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Best Wax Injection & Assembly Practice

Key Points for Wax Injection and Assembly

Injection Parameters Wax melting Wax Transportation & Handling Control on Injection equipment
Temperature/Pressure/Flow Rate/Time

design and preparation

Common Problems
Injection assembly

techniques runners, gates and feeders equipment and methods

Pattern/assembly cleaning

Wax Pattern Production

The importance of consistently producing good quality wax patterns cannot be overstated a bad pattern leads inevitably to a bad casting. Failure to exercise good process control will result in a variety of pattern faults Wax compounds are complex
correct wax choice important

Process control essential to produce good patterns Basically the same for all wax types and product forms
filled/straight/emulsified pellets/pastilles, slabs

Injection Parameters
Essentially 2 controllable parameters : 1. Temperature
Wax slow to react to temperature adjustments Temperature should be last variable to adjust Use lowest temperature possible

2. Pressure/Flow/Time
Primary adjustment should be to pressure, flow rate and hold time

Melting Equipment and Techniques

2 types :
Fixed, wax transported in containers Mobile, delivers wax through heated hose

Use electric or fluid (oil or water) heating (80/85C) Capacity should easily handle maximum demand
Avoids need to overheat wax to speed melting Fast melters preferred, melts wax before entering tank Agitation prevents settling, maintains uniform temperature

Good temperature control essential Good discharge method needed

Heated valve into suitable container Heated hose into machine

Wax Transportation & Handling

H&S implications, care needed :
hot liquid in a container may be necessary to climb steps

Filling of containers and pouring into injection machine holding tanks can entrap air
wax needs to be poured carefully where possible top up/fill tanks at end of day to allow air to dissipate

Agitation essential
uniform temperature distribution prevent filler settlement tank shape/design influential agitator design & speed important to avoid problems agitator speed 10 15 rpm maximum wax level should always be above agitator blades

Temperature Control on Injection Equipment Critical point Never trust gauges

Regular checks with digital thermometer

Hold wax as close to injection temp as possible Equipment temperature profile must be balanced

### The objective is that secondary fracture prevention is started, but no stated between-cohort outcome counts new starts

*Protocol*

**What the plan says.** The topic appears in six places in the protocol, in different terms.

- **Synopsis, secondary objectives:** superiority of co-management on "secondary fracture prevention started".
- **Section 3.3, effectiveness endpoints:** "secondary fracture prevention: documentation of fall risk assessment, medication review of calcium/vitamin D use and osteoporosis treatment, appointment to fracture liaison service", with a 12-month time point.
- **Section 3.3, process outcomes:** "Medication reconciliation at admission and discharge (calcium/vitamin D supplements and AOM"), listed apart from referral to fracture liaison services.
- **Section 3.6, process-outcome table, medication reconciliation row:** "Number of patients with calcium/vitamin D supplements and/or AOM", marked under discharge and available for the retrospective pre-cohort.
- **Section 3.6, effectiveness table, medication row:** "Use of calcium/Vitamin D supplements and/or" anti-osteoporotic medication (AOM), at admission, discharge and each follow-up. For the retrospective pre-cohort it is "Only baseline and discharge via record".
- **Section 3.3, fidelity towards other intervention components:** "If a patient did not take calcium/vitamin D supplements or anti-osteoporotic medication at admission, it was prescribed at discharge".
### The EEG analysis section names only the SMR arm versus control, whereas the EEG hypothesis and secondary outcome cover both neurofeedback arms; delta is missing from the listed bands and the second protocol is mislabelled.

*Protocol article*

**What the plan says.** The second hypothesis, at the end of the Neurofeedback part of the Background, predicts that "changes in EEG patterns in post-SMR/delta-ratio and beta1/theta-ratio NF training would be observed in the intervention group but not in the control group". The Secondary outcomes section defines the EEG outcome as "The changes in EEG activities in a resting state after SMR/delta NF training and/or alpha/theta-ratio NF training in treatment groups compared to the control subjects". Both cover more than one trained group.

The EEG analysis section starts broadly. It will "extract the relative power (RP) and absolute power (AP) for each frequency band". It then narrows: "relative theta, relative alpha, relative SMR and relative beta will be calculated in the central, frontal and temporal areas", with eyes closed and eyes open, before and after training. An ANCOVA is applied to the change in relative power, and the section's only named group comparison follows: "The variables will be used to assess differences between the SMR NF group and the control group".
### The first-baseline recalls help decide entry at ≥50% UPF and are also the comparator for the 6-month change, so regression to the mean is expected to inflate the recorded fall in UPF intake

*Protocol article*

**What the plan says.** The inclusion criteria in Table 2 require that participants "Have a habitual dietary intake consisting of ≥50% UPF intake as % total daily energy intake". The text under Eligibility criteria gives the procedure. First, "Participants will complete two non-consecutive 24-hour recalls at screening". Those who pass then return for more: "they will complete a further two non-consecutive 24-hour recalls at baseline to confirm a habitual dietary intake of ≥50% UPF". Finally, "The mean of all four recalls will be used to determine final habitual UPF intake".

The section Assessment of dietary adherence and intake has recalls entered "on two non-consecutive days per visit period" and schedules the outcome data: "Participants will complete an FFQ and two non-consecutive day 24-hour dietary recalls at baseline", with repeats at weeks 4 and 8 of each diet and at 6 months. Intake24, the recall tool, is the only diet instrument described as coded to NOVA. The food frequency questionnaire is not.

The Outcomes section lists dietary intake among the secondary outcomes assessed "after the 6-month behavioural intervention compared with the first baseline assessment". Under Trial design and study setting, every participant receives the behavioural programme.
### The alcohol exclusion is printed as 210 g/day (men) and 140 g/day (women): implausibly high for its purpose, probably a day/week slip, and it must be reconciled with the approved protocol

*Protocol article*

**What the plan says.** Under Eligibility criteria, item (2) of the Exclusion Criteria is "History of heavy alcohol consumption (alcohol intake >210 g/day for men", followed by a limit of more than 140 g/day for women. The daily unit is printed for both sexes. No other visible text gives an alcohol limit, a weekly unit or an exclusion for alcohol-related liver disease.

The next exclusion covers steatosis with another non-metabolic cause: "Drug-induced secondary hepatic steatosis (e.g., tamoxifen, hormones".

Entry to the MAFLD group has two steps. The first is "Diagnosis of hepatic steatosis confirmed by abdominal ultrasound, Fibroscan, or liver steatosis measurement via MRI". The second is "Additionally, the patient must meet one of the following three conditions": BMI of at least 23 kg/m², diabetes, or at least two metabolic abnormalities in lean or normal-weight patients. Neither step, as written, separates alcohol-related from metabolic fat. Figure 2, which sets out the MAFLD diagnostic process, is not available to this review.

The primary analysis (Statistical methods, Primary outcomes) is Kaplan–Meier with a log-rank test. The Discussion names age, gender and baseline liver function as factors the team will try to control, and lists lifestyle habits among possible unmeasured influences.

Same temp from holding tank to point of injection Typically 57C paste to 72C liquid

Wax a poor heat conductor, takes time for temperature to change

if holding tank maintains wax at too high temp, wax will be injected above correct temp Adjust in 1 increments Allow 24 hours to stabilise after temperature changes

Temperature last resort !

Before producing patterns set to lowest temp Adjust flow and pressure to improve quality in first place

Pressure/Flow Rate/Time
Injection pressure
Maximise pressure, minimise temperature

Flow rate
Too fast will cause turbulence and trap air Especially with tight new tool and/or where venting poor Not all machines allow flow rate adjustment

Hold time
Increasing will maintain mould filling, reduce contraction/cavitation Ingate freezing - once wax sets pressure and time irrelevant

Excess pressure or flow rate can cause core breakage

Die Design
Sprue geometry
Maximise diameter, 8mm minimum recommended Minimise sprue length Position carefully to ensure speedy mould filling and best flow pattern Restrictive necks should be avoided

Gating/running system
Design, size and positioning critical

Venting needed to let air out

Scratch or pin vents Overflows can be used on difficult jobs Can create extra cavity and vent through it NB silicone spray can seal die and prevent breathing

Important for toolmaker to understand parameters

List tooling requirements, nozzle location/size, feeds, vents, sprue

Preparation of Dies
Surface must be clean Only lubricate if patterns difficult to remove Silicone & non-silicone sprays available
Silicone increases ash levels

Basic rule : If you can see the spray on the die application is too heavy
Over-application can cause joint/knit lines/orange peel Block die vents

Common Problems - Flow Lines

Lines/circles/marks, several possible causes
Wax temp too high Lines tend to be glossy Wax temp too low Lines tend to be matt Insufficient flow rate/pressure Sprue/runner size too small Sprue/runner in wrong position Die temperature too cold Poor venting Incorrect wax properties

Common Problems - Short shot/Misrun/Non-fill

Failure to fill the pattern cavity
Lack of wax feed Wax too cold Injection pressure too low Air entrapment in cavity Cold die Injection runner/sprue size and location

Common Problems - Sinkage/Cavitation

Depression on thicker section of pattern caused by excessive contraction